Innovation expert Anthony Williams says the Web offers the public sector tremendous opportunities to transform service delivery, make smarter policies, flatten silos and reinvigorate government.
Can Web 2.0 technologies live up to these promises and scale to a national level?
Williams: Software developers have already figured out how to scale up collaboration technologies to support global business enterprises, so I see no reason why Web 2.0 could not support hundreds of thousands of people in a real-time policy debate. Security is rightfully a concern, but the lesson from early corporate adopters is that security can be addressed if Web 2.0 applications are brought behind the firewall.
E-voting may eventually have its place among a variety of digital engagement tools, but there are hurdles to jump. One is reliable identity management: How can we be sure that Citizen X is who he says he is? In the United Kingdom, there's an e-petitions process on the prime minister's Web site that allows citizens to organize petitions and add their signatures electronically. In 2007, one petition against a government road-pricing proposal attracted 1.8 million signatures, but it's not certain that they were from 1.8 million unique individuals.
For citizens, Web 2.0 tools offer an opportunity to get more engaged in the process of governing. Over the last half-century, we've seen a gradual drop-off in the level of political participation, such as declining voter turnouts, less engagement in civic organizations and so forth.
On the positive side, the 2008 U.S. election seems to be galvanizing the population in ways that we haven't seen in decades. What's particularly encouraging is that Barack Obama seems to have brought a lot of young people into the political process. My hope is that all citizens will flex their democratic muscles. Rather than being passive spectators, they will become genuine participants in democracy.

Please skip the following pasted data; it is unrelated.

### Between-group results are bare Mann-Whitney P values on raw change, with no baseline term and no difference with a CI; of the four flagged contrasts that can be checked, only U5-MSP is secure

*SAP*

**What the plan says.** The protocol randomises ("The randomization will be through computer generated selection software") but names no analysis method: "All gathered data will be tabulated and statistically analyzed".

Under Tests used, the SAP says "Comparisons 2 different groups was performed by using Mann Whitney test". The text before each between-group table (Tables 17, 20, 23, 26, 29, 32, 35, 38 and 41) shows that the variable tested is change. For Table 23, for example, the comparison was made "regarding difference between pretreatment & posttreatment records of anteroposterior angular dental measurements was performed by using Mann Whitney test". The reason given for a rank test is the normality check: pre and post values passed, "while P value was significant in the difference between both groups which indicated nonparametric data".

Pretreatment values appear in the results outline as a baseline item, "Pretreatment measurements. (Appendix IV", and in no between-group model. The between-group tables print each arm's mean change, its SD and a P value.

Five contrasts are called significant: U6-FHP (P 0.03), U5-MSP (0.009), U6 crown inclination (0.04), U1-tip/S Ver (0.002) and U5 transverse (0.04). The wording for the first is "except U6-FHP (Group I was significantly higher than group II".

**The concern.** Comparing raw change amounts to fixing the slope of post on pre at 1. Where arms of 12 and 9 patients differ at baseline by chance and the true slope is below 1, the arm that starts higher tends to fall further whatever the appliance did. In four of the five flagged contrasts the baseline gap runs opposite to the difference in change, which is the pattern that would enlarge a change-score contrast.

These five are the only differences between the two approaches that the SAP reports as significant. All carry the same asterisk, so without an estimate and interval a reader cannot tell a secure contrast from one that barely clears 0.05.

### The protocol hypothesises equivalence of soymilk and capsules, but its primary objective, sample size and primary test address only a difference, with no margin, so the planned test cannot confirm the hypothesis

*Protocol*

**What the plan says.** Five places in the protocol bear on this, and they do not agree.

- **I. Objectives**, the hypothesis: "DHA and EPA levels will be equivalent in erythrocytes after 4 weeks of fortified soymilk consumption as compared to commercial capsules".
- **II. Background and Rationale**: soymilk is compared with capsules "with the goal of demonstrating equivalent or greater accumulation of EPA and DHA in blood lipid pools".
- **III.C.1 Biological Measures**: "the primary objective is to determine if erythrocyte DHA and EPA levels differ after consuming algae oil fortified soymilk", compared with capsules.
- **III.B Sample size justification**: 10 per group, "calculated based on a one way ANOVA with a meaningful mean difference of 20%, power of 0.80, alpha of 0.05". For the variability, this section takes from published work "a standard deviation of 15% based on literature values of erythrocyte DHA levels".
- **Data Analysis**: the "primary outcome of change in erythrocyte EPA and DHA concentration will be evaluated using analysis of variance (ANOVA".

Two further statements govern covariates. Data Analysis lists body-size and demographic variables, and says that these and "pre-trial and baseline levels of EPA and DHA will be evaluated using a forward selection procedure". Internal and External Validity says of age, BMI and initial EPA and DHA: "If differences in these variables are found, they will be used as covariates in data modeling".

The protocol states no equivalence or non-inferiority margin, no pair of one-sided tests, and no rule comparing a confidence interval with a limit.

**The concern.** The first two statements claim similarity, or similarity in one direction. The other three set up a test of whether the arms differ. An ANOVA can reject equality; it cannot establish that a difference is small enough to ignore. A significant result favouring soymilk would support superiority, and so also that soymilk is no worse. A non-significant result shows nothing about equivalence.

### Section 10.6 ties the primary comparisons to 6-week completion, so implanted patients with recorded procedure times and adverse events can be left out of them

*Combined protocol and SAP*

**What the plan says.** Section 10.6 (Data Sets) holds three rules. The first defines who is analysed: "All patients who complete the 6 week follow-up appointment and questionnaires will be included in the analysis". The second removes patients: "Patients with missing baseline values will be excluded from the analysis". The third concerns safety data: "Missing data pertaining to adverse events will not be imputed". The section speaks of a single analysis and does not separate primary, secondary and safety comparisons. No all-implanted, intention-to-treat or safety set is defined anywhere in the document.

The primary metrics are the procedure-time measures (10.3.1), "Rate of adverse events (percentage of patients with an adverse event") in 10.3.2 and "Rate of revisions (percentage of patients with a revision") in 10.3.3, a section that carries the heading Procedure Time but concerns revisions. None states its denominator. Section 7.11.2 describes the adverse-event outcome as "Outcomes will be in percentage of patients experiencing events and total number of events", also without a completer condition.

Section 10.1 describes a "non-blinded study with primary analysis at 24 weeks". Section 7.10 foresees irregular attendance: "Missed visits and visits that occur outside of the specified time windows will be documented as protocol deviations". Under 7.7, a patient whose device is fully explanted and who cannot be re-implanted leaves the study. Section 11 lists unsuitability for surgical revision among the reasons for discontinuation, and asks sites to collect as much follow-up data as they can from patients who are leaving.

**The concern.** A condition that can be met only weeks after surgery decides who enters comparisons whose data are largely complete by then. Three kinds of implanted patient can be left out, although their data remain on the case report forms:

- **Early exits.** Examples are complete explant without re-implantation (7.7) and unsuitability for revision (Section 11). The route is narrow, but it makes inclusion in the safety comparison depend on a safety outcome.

On a big-picture scale, what does it mean to society when organizations use Web 2.0 technologies?
Williams: Web 2.0 technology isn't a silver bullet, and it will not deliver world peace. But the upside is that Web 2.0 provides a platform for bringing different stakeholders together to have discussions and forge alliances. Resource scarcity and religion, among other things, will still divide people, but I'm optimistic that Web tools will allow people to share ideas on issues such as how to mitigate the impacts of climate change. Communities committed to solving these problems are springing up to coordinate the efforts of people and organizations around the world.
On the other hand, terrorists use the same tools to inflict massive damage. Technology is widely available in a free society, and I'm afraid there's no putting the genie back in the bottle. The military has long recognized that the best way to fight a terrorist network is with a networked response. We'll have no hope of confronting organizations like al-Qaida if we throw up walls and limit communications across countries. Defeating terrorism will require unprecedented collaboration and information-sharing across national and organizational boundaries.
Are you being overly optimistic about how quickly Web 2.0 will take hold in government?
Williams: You can't expect radical change too fast. Governments are large, complex beasts subject to a number of constraints. In fact, the institutions of democratic government were deliberately designed to induce stability and prevent radical change. Stability can be quite healthy, but implementing change is difficult and onerous when deep and resilient traditions combine to frustrate progress.
It will take five, 10 and perhaps even 20 years for these changes to take place. But in the short term, we can demonstrate that G-Web models in government are possible, healthy and have good outcomes. Leaders who adopt them will distinguish themselves.
We've arrived at an important moment in history. Governments can play an active, positive role in their own transformation, or change will be imposed upon them. The transformation process will be exhilarating and sometimes painful, but the price of inaction is a lost opportunity for government to redefine its role in what could be a new golden age of democracy.
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